Did George Washington really not “stoop” to Nelson Mandela’s tactics?

It’s really remarkable sometimes how overtaken by extremism the Republican party has become.  Case in point: The GOP reaction to Nelson Mandela’s death.

While a few Republicans offered kind words about the former South African president, and freedom fighter, they were excoriated by GOP constituents irate that anyone would offer condolences for a “communist.”  Here’s what happened to US House Majority Leader Eric Cantor when he said a few nice things about Mandela:

Courtesy of TPM.

Courtesy of TPM.

And today the hits just keep on coming.  Here’s a quick look at the latest Republican hate inspired by the death of Nelson Mandela.

Former GOP presidential candidate Pat Buchanan says that Ronald Reagan was right and “courageous” to oppose anti-apartheid sanctions.

American Family Association radio host, and former head of the religious right group Concerned Women for America, Sandy Rios, said Mandela deserved his jail time, and questioned whether he really did a good thing by liberating South Africa from apartheid:

Nelson Mandela was placed in prison because of the violence that he did in the country of South Africa. Now you can argue, I guess, you can say it was worth it because we overthrew apartheid, I don’t know, is that really the way a victory should be won? Is this really a righteous cause? Is he really a saint for doing this? They talk about him being in solitary confinement, well, criminals are placed in solitary confinement, if you murder other people you lose your rights. I don’t view it as sainthood, I’m sorry… I think the truth has to be told.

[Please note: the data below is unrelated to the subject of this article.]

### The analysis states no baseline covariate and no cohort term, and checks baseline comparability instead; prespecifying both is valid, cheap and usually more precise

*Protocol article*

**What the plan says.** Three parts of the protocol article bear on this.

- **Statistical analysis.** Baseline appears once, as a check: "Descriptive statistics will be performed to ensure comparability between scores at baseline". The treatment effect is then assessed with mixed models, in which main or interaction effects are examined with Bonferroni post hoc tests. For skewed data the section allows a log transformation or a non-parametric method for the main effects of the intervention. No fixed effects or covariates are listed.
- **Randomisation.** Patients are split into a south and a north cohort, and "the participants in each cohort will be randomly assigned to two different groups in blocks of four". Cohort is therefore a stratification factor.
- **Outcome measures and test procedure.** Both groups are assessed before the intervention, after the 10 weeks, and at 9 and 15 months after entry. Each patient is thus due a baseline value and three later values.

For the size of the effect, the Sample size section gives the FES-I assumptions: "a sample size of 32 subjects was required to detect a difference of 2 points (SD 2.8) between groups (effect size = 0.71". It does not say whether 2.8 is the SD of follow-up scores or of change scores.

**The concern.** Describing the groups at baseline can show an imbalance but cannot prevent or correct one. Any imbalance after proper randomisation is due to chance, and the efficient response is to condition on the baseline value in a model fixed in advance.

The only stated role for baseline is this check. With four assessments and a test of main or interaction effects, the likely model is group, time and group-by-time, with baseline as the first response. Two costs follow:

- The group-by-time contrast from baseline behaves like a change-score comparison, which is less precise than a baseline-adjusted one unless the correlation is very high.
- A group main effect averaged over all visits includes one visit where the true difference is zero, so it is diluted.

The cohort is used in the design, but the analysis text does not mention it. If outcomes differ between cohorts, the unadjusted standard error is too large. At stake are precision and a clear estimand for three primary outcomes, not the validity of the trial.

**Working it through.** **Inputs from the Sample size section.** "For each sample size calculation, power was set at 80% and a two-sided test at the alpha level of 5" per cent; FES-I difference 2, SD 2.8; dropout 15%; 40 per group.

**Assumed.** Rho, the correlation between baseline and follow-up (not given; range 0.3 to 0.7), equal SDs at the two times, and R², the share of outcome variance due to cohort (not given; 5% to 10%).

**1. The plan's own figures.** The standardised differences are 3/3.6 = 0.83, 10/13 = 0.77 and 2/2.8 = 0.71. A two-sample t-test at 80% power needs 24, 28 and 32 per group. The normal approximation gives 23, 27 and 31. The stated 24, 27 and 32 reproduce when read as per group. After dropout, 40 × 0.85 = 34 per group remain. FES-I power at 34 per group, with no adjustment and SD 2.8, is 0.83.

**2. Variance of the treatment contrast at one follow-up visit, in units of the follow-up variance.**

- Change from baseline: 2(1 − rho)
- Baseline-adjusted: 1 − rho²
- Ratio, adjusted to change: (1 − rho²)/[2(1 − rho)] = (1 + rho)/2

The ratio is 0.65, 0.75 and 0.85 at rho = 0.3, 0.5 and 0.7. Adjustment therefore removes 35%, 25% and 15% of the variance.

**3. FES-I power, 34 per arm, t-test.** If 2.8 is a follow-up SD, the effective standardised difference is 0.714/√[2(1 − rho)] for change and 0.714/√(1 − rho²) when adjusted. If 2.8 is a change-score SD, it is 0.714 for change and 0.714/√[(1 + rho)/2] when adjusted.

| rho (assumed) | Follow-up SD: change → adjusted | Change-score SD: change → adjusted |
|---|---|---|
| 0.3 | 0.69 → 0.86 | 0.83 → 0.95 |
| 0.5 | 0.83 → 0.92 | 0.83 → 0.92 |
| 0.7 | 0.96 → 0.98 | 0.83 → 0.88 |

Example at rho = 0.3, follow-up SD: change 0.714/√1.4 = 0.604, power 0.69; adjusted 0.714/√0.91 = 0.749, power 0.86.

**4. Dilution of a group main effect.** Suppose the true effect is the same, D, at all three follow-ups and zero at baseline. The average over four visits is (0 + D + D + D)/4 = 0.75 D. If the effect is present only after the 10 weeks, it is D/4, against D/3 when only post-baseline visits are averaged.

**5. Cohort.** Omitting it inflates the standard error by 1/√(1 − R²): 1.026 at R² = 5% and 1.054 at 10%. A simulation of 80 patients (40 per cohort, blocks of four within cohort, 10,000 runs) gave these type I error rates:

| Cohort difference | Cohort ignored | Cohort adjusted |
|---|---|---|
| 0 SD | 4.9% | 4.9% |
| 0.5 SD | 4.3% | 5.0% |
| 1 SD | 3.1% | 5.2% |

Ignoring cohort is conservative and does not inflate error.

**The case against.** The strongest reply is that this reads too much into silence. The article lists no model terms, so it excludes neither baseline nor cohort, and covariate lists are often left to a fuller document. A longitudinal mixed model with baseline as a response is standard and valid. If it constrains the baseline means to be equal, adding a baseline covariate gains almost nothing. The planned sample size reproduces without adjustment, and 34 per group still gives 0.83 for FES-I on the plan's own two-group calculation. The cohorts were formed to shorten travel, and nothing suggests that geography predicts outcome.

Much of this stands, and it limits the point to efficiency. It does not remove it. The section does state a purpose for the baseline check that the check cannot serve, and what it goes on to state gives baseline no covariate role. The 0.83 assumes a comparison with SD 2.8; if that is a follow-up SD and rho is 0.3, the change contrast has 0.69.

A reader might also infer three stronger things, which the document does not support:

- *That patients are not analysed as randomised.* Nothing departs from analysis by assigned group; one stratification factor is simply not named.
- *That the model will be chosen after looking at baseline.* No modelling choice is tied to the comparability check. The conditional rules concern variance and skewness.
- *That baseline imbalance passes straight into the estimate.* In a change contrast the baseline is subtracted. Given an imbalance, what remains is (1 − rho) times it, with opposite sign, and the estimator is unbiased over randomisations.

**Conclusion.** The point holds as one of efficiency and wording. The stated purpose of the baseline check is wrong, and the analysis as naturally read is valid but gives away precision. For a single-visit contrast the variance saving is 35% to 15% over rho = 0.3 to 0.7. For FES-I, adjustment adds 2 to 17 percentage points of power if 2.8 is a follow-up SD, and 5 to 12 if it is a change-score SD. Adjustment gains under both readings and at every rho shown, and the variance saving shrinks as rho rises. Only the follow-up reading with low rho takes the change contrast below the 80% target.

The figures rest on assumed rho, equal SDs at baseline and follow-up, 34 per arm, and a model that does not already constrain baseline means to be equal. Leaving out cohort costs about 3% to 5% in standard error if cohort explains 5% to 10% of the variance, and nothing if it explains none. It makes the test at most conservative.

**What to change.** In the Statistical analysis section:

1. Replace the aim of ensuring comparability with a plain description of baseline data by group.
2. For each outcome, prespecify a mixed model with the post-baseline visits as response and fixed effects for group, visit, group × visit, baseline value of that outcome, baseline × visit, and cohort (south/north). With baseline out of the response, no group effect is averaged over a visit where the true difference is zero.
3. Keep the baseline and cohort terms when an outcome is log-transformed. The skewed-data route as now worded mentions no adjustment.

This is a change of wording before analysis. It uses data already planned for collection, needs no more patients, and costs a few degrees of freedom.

WorldNetDaily columnist and regular Fox News guest Erik Rush discusses whether South Africa was better under apartheid.

“You know I hate to rain on the parade here, but there really isn’t a whole lot to celebrate aside from this synthetic symbolism that is being made out of someone who, you know, didn’t do much,” Rush said. “Apartheid went away, great. There are South African blacks who have told friends of mine they wish it was back because the country was safer, if you can believe that.”

WorldNetDaily’s magazine, WND Weekly, called Nelson Mandela a conman.


Anti-abortion activist Jill Stanek thinks Mandela is guilty of “mass genocide” for being prochoice, so she just can’t mourn his death.

Even the Pope and Cardinal Dolan have been lauding South African leader Nelson Mandela following his death earlier this week of natural causes at age 95. But I can’t. Nelson Mandela has the blood of preborn children on his hands… lots of them…. I cannot get past this and cannot view Mandela as any other than a leader who engaged in mass genocide of his own innocent people.

Of course, not to be outdone in crazyland, Glenn Beck told his audience of conspiracy-believers that “you are the next Nelson Mandela.”

Nelson Mandela vs. George Washington

I think the most interesting response was from Newt Gingrich, who praised Mandela, and then from Gingrich’s followers on Facebook who excoriated Newt for praising Mandela.